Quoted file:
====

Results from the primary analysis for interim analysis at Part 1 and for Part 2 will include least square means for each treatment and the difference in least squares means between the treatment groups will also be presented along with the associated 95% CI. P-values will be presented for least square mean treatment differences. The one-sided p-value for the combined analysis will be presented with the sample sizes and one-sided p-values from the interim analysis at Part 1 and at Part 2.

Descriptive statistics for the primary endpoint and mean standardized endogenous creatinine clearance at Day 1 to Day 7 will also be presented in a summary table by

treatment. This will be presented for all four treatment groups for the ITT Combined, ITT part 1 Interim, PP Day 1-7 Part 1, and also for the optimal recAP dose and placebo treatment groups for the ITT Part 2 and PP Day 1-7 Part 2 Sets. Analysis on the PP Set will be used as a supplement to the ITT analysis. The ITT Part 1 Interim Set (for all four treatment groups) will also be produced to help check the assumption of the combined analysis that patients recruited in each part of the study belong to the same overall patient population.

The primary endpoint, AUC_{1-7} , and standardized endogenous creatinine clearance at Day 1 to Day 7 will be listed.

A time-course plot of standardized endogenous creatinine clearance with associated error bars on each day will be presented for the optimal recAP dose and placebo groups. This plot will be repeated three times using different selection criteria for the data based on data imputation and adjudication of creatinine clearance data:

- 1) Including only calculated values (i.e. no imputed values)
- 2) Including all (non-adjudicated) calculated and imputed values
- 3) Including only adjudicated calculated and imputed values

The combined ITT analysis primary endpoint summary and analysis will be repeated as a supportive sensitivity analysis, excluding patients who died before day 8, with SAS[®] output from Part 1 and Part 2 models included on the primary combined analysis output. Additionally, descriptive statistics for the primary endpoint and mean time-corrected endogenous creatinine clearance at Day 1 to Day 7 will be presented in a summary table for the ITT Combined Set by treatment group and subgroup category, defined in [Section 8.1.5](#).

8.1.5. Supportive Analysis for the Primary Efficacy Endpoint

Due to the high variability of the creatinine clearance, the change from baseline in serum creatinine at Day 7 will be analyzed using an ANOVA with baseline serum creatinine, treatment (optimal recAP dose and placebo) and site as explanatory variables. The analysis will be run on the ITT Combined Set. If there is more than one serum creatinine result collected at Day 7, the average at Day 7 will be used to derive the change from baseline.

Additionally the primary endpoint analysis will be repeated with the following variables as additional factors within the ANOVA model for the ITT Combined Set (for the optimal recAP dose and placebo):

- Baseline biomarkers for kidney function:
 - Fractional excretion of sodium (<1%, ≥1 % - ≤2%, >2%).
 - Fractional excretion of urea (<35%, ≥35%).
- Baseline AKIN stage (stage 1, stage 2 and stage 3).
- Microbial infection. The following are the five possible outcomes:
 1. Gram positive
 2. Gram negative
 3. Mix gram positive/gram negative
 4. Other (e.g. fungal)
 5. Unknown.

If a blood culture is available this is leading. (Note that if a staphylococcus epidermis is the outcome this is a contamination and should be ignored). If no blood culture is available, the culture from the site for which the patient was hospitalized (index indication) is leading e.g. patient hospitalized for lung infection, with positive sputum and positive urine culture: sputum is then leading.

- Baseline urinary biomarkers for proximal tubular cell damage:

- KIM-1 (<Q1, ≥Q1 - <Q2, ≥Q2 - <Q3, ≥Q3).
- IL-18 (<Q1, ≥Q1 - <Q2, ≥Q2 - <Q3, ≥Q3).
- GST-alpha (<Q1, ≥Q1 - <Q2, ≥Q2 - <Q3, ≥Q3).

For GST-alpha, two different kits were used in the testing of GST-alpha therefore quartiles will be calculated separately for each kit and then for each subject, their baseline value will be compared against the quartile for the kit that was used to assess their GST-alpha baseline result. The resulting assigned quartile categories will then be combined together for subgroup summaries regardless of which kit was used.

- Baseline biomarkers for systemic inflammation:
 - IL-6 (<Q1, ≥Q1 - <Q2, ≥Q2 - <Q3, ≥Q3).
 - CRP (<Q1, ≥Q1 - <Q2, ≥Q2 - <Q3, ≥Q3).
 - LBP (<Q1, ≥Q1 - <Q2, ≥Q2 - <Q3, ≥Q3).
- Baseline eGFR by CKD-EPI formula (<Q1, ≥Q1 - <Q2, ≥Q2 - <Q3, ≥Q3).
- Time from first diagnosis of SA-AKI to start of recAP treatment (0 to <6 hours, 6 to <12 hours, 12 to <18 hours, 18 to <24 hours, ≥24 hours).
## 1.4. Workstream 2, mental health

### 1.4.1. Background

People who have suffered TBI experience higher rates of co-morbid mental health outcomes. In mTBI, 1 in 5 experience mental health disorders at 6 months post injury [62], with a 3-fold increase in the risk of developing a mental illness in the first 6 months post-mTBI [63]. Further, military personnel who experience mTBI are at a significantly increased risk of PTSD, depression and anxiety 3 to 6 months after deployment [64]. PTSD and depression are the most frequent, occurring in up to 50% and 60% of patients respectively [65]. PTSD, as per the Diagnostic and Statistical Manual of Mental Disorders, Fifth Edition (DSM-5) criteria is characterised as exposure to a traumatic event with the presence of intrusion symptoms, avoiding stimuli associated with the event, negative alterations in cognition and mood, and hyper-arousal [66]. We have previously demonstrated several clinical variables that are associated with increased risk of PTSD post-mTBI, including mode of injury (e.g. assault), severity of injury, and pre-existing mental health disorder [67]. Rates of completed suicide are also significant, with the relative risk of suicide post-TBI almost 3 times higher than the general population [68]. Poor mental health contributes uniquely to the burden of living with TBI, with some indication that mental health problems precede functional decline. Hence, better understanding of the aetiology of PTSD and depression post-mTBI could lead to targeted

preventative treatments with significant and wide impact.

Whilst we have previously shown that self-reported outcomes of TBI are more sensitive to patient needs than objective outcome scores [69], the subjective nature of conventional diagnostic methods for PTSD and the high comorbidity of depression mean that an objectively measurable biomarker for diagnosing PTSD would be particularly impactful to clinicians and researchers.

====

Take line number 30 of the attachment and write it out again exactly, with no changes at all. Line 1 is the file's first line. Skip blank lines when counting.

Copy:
 - IL-6 (<Q1, ≥Q1 - <Q2, ≥Q2 - <Q3, ≥Q3).